Dom Lucien-Jean Bord, osb,
Abbey of Ligugé (France)

Dom Lucien-Jean traces the main points of the formation of monastic groups in the monastic history of the West. He shows how the notion of an Order in monastic life arose and underlines the influences which led to it, such as the reforms of St Benedict of Aniane, of Cluny and of Cîteaux, and several others up to the modern era.

BordPrimitive monastic Rules considered each monastery as an entity for itself, independent of other cenobitic establishments.[1] The rule of St Benedict shares this conception and, even if the word congregatio occurs several times,[2] it must be understood in its most obvious sense,[3] as a synonym of community.[4] In any case, this is not unique to the Benedictine Rule, and the overwhelming majority of the sources, both monastic and canonical, allows us to assume this early autonomy of each community, which Cosimo Fonseca describes as ‘a more or less complete and definite microcosm’.[5]

This neither rules out nor hinders the existence of close links between several monasteries or communities of Canons at a more profound level than merely good relationships. We take as an example chapter 64 of the Rule of St Benedict which, in the case of the election of an unworthy abbot, envisages the intervention of neighbouring abbots (jointly with that of the bishop) to counter this plotting of the wicked. In the context of primitive Benedictine monasticism this simple phrase can be understood as a sort of guarantee. Nevertheless, it indicates a sort of relationship which will be called upon to assume more and more importance. It is the text which will form the basis of the custom, introduced in the tenth century, of consultations between abbot of the same territory to discuss common interests and business.

In order to see how, from this informal basis, the idea of structured monastic or canonical groupings appears and then develops around a principal establishment we must refer to the great reform wrought by the Synod of Inden/Kornelimünster (816/7), the Capitulare monasticum of Aix-la-Chapelle (817) and the Regula Benedicti Abbatis Anianensis (818/9).[6]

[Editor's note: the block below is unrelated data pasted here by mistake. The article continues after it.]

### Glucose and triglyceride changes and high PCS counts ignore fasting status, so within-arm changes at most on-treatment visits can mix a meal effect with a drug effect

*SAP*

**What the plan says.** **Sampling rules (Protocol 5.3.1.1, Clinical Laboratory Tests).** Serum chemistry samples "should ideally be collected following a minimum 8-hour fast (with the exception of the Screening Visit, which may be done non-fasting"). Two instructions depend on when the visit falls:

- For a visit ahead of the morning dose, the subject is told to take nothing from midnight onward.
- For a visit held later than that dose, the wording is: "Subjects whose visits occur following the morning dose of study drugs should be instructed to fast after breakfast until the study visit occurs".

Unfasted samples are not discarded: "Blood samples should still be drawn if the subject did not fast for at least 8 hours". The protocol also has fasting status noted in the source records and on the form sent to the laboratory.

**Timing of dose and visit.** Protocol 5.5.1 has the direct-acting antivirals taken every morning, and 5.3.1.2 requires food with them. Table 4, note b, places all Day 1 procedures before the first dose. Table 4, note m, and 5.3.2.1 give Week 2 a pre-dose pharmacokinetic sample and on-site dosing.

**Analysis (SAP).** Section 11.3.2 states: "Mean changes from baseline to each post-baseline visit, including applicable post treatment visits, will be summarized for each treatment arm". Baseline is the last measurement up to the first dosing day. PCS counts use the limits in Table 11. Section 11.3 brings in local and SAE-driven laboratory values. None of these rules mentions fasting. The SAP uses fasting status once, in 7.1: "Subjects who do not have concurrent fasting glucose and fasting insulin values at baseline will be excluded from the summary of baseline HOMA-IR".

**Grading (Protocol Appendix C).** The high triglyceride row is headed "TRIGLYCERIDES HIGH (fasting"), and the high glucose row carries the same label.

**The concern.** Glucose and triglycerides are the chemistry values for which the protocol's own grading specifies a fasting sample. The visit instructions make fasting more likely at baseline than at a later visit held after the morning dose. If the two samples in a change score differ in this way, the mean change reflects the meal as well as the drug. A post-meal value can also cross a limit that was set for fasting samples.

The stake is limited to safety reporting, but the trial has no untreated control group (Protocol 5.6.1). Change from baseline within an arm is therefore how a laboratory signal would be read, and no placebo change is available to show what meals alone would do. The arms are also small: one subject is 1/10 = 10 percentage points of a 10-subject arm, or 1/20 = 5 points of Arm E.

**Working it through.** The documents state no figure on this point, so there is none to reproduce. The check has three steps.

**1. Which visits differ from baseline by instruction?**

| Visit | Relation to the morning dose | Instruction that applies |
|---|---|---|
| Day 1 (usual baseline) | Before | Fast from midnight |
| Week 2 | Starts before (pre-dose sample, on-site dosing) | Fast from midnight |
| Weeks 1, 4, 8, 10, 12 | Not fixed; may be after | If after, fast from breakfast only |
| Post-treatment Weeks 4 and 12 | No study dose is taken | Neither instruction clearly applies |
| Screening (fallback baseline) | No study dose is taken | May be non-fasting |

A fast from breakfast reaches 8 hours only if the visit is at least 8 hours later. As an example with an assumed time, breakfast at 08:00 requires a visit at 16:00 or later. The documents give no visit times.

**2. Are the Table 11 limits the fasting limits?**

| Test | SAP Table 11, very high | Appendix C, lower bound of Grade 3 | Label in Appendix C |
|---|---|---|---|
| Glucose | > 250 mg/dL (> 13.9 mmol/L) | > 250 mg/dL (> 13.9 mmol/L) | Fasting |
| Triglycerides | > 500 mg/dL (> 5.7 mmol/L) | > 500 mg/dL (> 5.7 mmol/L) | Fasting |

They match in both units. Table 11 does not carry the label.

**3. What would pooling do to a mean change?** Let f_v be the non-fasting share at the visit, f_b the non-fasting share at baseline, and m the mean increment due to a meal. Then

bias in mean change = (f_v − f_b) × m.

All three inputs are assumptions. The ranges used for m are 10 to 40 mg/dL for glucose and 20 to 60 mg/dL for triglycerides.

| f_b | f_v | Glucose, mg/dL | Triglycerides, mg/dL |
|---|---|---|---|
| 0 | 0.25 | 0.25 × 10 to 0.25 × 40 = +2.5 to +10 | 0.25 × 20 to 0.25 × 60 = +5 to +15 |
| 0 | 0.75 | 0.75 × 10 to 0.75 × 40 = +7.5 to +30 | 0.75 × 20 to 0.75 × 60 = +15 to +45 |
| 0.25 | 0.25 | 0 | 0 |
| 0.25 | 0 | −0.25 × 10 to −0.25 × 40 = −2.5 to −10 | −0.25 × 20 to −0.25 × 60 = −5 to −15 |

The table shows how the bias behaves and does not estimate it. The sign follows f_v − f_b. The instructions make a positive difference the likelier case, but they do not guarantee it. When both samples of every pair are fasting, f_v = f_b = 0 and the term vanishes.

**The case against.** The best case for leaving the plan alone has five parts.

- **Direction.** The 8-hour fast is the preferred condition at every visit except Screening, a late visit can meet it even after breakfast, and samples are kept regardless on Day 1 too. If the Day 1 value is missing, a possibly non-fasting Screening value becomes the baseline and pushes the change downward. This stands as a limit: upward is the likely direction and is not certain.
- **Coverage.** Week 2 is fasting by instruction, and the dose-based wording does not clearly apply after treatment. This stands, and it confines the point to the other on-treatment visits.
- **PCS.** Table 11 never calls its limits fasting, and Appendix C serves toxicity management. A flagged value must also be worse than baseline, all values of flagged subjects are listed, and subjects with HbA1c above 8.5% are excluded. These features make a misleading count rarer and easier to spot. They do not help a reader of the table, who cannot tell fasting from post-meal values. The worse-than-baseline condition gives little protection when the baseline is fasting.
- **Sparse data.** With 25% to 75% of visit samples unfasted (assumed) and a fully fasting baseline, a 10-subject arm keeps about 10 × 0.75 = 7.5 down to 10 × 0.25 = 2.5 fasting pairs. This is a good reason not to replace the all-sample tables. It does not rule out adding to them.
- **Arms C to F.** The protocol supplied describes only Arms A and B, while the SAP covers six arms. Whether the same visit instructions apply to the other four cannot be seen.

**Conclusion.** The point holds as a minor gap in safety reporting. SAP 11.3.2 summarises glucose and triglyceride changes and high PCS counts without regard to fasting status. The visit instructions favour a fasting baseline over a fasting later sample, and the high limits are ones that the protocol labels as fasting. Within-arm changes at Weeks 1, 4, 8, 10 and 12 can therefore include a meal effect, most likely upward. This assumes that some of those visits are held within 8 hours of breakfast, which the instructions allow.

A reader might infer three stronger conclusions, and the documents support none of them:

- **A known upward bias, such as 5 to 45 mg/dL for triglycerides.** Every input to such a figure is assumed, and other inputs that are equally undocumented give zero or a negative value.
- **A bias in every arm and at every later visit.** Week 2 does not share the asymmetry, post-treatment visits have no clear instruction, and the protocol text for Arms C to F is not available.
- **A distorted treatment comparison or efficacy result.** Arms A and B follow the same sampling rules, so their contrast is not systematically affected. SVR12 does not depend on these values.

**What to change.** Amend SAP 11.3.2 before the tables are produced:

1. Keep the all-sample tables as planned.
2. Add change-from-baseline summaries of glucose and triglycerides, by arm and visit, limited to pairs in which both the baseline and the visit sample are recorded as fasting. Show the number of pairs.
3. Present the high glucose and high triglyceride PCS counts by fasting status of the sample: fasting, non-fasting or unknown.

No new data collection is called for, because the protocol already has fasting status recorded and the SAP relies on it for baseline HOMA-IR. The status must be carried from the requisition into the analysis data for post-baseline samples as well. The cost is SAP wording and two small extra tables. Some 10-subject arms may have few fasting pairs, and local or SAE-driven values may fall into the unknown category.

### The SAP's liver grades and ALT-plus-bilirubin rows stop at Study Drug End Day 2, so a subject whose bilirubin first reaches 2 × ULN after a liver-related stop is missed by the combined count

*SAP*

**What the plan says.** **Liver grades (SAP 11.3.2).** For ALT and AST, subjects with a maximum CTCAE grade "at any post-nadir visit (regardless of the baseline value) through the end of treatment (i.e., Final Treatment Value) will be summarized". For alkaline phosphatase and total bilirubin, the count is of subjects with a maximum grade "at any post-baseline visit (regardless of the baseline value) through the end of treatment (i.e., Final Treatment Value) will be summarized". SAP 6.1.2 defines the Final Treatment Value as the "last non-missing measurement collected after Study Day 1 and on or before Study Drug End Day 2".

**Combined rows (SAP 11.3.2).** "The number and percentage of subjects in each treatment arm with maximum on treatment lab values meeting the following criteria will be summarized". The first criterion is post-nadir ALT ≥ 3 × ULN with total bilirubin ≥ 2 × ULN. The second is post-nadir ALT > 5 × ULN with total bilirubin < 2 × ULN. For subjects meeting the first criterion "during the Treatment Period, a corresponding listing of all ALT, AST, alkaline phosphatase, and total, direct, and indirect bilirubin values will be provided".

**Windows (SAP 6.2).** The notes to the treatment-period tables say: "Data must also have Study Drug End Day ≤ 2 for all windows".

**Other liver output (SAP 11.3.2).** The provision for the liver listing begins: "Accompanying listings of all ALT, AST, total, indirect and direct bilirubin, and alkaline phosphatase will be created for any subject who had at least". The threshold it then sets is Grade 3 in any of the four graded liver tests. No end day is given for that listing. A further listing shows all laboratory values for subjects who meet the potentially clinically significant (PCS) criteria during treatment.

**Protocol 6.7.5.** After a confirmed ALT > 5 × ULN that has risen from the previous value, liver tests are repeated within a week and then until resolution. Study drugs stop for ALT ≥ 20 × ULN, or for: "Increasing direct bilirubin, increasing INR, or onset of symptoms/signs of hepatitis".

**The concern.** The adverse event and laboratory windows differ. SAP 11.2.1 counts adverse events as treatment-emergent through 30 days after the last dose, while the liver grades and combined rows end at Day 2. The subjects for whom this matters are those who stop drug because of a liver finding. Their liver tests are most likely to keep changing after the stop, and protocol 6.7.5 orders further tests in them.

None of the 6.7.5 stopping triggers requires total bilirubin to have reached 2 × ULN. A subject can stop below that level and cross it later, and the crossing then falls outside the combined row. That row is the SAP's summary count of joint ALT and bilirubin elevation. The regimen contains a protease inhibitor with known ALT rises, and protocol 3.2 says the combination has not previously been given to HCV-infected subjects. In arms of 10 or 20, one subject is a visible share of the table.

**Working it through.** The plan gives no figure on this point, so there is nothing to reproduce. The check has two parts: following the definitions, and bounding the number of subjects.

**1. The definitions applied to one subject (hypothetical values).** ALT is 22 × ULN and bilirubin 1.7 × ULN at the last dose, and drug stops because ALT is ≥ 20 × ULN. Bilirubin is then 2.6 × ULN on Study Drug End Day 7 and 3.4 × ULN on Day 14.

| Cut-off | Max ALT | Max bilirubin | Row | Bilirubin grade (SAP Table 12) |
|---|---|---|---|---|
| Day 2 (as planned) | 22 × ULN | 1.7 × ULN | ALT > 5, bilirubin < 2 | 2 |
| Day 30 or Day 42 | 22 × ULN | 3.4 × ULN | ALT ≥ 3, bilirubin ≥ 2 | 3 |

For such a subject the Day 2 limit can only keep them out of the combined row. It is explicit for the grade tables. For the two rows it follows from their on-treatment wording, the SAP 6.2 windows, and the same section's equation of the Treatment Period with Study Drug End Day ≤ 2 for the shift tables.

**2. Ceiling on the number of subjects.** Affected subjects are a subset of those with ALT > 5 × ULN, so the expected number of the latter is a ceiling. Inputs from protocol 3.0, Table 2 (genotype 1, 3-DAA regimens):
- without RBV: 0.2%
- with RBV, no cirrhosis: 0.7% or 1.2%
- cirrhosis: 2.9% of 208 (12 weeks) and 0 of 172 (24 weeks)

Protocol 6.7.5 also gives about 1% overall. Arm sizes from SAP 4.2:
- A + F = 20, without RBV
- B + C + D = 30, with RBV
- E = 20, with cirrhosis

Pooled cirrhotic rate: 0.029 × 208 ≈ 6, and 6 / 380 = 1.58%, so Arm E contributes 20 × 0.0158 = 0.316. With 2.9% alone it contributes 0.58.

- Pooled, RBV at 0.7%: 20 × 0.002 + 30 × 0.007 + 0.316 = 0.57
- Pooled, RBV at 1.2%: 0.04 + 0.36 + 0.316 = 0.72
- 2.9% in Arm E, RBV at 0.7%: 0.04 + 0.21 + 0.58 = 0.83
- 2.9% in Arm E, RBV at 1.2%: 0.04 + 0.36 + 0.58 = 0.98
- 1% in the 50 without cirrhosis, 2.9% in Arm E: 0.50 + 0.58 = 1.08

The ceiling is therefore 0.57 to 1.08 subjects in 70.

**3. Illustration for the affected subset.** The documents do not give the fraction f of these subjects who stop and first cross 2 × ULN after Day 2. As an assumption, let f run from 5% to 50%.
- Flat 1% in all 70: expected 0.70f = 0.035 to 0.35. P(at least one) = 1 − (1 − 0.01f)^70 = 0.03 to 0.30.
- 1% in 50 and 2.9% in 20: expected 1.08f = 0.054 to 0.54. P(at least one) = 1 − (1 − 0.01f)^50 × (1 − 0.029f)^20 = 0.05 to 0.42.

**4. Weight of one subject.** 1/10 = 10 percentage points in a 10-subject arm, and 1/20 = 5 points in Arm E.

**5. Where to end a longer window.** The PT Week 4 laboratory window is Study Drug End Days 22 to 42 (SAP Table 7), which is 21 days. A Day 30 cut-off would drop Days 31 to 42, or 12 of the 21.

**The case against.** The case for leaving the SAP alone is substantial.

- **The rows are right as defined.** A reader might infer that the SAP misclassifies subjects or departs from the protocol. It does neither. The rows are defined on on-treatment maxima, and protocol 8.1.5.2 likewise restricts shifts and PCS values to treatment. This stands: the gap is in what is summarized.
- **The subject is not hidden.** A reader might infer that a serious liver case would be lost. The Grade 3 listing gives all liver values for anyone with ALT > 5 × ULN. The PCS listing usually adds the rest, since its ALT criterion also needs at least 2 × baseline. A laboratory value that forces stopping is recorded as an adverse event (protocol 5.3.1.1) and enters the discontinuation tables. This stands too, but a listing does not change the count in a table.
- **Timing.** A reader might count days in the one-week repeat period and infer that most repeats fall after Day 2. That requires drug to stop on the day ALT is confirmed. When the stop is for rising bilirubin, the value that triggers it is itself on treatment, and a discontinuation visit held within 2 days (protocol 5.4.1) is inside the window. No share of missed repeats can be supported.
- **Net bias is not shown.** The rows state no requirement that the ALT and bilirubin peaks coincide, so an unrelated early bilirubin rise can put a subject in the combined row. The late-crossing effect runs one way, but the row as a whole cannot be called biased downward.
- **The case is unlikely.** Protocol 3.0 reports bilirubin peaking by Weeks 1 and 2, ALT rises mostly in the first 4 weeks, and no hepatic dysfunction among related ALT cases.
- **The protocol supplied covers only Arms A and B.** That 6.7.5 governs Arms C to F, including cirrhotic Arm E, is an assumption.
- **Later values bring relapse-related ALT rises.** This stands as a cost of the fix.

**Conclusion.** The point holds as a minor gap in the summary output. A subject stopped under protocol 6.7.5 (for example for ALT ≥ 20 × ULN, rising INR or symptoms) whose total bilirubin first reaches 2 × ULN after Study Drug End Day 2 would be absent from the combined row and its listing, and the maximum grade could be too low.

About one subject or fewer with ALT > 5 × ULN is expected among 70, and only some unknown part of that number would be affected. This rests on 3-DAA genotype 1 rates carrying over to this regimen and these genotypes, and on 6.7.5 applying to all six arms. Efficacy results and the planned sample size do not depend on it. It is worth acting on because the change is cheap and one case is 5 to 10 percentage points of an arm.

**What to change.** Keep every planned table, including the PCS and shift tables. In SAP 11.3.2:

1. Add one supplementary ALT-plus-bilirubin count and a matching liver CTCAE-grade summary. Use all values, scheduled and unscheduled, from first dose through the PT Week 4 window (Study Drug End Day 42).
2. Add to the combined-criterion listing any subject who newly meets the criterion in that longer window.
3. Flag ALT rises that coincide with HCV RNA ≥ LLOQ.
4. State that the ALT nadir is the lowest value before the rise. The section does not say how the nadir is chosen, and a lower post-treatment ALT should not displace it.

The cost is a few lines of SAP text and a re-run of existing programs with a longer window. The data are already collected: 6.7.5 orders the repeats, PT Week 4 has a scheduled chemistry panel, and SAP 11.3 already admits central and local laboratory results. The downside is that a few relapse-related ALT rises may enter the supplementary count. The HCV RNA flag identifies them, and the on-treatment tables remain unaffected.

benoit_d_anianeThe personality of Benedict of Aniane, since 814 the principal advisor of Louis the Pious, exerted its influence on the imperial decrees of the Renovatio regni Francorum which in their application to monks sought essentially the uniformity of monastic life within the Empire. This was already remarkable, but one should see nothing more in it than that. The reform initiated by the abbot of Aniane is presented as a voluntary acceptance, by a certain number of Benedictine communities, not only of the Rule of Benedict but of customs instituted by him in his abbey, without necessarily modifying the various juridical frameworks in which the monasteries stood at this time.[7] It has been questioned why the abbot of Aniane did not go further and lay the foundations of a Benedictine Congregation (in the sense which we give to this term), but limited himself to registering the monasteries which enjoyed imperial or Episcopal privilege, thus guaranteeing the observance of the ‘restored’ Benedictine Rule,[8] but leaving them complete autonomy. The question seems to us hardly relevant, for a change so radical could have fitted in only to a social and political framework which did not exist in the ninth century.

Nevertheless, we are in the presence of a new stage in the establishment of a ‘monastic mesh’ less independent in the West, all the more so because the reform of Louis the Pious envisages the existence of monastic organisms more complex than an isolated monastery functioning rather like a Carolingian villa. It is a matter of the extension of the jurisdiction of an abbey over its foundations by affiliatio, the cellae and obedientiae set up at a distance from the monastery to open out and put to good use the agricultural land, originally occupied by one or two monks.[9] These establishments, originally quite modest, were called to be enlarged and would soon receive the name praepositurae, which from the eleventh century would be replaced by prioratus. This marked a new phase in the development of the monastic landscape. It should be noted that this evolution into Priories corresponds to an intense movement of donations to abbeys of land and of churches and their rights.